Okamoto: I can see it. For real, I can see it. Edgar did not look old to me on Saturday. He looked undersized. It's the same story we heard years ago, when he was fighting at lightweight. He is stacking the deck against himself by insisting on being the smaller guy. Do you think Holloway's size had anything to do with his ability to defend 14 of Edgar's 15 takedown attempts? I do. Give Holloway's takedown defense credit, of course, but the size helped. Even at featherweight, Edgar is losing to bigger guys. If he were to drop to bantamweight, which his head coach, Mark Henry, has wanted him to do for years, I could see a path to one more Edgar title shot.

Helwani: Yes, it would have to be at bantamweight. Mark Henry has long believed that Edgar's best weight class is 135 pounds. And I couldn't help but think of that during the main event, with Holloway looking considerably bigger than Edgar. I'm not sure he'd be able to actually win the bantamweight title, but I have no doubt he could hang with the very best in that weight class.

Are you now more interested or less interested in an Amanda Nunes vs. Cyborg rematch?

Helwani: I am all-in on that rematch. But I am also all-in on Cyborg testing the free-agency waters. She deserves to get paid. I don't think she should take a discount just to run that one back. Let's be honest: The relationship between her and the UFC isn't healthy right now. If she is going to re-sign and get that rematch, they need to fix the relationship first because no one wins when the promoter isn't fully behind the fighter. But if they can figure it out, yeah, for sure, it's the biggest fight out there for both fighters.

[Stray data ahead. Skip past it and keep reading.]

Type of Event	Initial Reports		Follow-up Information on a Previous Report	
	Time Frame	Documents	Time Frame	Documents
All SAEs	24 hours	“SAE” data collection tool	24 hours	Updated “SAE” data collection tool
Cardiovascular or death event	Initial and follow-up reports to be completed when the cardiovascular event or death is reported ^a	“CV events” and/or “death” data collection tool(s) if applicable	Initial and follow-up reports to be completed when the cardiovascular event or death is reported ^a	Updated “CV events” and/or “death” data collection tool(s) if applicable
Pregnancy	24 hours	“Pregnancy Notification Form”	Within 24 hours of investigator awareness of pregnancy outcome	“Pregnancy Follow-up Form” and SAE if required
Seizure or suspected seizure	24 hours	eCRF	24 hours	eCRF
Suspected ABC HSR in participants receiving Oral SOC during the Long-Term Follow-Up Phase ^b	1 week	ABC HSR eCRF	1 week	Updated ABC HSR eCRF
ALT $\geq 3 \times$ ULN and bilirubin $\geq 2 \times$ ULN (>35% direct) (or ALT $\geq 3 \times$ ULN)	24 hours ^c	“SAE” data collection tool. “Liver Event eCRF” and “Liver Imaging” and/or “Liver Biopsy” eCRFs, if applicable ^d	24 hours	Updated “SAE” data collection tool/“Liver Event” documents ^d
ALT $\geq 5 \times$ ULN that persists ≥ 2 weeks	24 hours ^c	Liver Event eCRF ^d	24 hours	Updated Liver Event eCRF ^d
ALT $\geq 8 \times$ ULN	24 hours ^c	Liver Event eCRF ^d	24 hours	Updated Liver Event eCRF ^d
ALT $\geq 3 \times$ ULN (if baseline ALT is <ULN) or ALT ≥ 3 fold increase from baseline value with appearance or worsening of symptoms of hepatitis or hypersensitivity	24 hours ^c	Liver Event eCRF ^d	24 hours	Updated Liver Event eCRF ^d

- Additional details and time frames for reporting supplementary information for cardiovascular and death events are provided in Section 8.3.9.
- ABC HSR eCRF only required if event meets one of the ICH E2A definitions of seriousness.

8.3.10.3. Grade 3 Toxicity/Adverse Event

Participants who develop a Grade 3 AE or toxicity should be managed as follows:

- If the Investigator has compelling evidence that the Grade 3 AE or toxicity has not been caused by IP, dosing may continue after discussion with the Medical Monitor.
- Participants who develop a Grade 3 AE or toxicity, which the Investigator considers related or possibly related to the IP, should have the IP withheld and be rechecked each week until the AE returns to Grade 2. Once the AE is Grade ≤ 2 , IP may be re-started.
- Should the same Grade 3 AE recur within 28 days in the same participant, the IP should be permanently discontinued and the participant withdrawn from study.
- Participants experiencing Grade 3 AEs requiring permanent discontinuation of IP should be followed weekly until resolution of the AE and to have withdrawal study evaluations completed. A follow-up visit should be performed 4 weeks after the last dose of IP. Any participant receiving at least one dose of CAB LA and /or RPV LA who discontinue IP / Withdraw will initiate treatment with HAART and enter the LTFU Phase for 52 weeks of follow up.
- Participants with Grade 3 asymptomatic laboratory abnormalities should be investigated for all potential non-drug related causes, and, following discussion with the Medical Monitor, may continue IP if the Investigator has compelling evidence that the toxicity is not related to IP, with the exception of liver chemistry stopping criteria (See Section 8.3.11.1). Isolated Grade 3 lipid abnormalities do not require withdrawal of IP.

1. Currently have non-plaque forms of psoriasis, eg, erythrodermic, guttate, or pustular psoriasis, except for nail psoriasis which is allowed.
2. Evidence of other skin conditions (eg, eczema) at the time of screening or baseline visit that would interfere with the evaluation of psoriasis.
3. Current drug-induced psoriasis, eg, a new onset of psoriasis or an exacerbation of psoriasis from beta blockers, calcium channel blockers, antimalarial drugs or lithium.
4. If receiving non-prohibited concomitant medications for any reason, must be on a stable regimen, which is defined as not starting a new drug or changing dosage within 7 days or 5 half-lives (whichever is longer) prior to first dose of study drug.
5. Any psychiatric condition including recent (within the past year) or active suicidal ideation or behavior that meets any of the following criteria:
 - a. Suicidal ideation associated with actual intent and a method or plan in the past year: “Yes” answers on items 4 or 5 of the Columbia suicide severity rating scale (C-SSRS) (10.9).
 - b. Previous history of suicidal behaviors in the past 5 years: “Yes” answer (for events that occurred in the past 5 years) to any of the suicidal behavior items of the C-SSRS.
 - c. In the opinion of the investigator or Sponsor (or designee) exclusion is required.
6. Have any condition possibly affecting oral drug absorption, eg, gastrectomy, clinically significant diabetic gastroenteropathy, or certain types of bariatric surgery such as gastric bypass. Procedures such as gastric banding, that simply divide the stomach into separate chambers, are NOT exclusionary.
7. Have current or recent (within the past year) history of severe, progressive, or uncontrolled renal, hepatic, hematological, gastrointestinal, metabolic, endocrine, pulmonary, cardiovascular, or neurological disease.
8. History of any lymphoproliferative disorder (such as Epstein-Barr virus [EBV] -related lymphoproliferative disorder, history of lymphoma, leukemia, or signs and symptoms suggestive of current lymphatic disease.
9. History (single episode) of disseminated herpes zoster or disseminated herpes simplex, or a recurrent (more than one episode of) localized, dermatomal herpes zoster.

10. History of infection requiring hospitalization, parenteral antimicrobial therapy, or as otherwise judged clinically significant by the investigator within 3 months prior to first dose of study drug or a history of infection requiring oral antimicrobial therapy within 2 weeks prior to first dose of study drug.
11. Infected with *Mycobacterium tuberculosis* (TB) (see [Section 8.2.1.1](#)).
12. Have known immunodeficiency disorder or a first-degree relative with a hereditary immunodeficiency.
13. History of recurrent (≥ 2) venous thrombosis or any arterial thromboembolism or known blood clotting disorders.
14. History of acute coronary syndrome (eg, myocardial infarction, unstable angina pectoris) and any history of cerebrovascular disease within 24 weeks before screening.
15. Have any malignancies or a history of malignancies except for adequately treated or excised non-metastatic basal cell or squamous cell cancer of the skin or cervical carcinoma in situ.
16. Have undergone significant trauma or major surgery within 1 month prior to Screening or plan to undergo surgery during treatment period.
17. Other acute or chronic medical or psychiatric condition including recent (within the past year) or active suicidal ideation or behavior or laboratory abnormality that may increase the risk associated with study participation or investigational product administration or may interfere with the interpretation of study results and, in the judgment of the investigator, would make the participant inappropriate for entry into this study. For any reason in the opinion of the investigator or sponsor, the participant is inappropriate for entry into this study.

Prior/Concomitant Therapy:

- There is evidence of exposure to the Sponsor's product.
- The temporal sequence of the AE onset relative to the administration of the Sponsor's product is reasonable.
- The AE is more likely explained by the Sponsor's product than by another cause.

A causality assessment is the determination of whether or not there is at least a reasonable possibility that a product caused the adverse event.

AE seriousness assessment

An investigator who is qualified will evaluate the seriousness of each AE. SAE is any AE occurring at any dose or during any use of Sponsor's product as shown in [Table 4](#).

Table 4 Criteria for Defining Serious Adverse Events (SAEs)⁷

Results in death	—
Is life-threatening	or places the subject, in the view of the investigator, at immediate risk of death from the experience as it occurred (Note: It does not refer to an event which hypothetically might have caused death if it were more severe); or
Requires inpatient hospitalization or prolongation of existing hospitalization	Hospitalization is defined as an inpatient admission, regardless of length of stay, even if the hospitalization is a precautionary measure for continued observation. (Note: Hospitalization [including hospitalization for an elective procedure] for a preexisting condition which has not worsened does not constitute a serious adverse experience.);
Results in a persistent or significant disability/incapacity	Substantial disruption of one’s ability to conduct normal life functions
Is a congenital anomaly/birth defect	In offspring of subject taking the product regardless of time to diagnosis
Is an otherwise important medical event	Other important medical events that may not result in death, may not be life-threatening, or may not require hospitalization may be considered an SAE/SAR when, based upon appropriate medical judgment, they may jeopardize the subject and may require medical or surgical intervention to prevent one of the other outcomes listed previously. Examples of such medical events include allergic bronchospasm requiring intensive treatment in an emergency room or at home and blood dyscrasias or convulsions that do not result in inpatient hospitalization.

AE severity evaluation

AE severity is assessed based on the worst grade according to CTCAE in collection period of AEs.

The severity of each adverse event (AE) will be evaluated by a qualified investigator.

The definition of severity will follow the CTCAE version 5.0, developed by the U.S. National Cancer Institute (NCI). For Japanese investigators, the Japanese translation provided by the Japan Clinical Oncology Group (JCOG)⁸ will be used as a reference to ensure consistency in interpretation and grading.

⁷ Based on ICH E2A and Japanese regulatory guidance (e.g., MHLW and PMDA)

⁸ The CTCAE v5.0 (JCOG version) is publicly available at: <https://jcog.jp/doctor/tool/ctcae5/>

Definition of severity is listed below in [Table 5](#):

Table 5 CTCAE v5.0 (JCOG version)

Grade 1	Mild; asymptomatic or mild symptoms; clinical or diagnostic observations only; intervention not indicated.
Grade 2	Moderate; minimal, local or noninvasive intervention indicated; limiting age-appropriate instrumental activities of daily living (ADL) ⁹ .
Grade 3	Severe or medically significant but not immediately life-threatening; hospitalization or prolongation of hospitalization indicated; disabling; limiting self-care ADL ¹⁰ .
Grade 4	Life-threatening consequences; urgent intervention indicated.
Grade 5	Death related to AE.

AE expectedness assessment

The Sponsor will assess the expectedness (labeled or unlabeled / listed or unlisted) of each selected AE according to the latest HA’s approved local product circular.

Okamoto: My interest remains the same as before Saturday's fight. If I'm being honest, though, my interest is waning for the simple reason that I don't think it's gonna happen. For months, I've felt the differences between the UFC and Cyborg -- how the promotion feels her career should be handled and how the featherweight division should be handled -- will ultimately result in them parting ways. Now, the big wrench in this situation is that rematch. Nunes says she wants it. The UFC wants it, because it's a sellable fight. And I do believe Cris Justino wants it. A woman as competitive as Justino? A woman who somehow managed to show up in impeccable shape and fully prepared even at times in her career when it looked like she was in squash matches. I believe Justino cares about her legacy and knows what the loss to Nunes did to that legacy. But I also know that for this fight to come together, some major headway needs to happen in negotiations. And right now, my guess is that will not happen.

Raimondi: I'm probably less interested in the rematch now, though my interest level was extremely high prior to UFC 240. Cyborg dominated Felicia Spencer on Saturday night, if we're being honest. It just wasn't the kind of Cyborg performance we are used to. Spencer lasted the whole way, ate all of Cyborg's big shots and was never really rocked all that hard. Spencer was never dropped. That's a better showing against Cyborg than many have had. Spencer even cut the Brazilian slugger in the first round.

With all due respect to Spencer, if she can take Cyborg's clean blows and still keep coming forward, what does that say about Nunes? Nunes seems to be on another level right now and would be the favorite against Cyborg in a rematch. To be clear, though, Nunes vs. Cyborg 2 is still something I want to see and something that should absolutely happen.

After Felicia Spencer's performance, what do you make of her UFC future?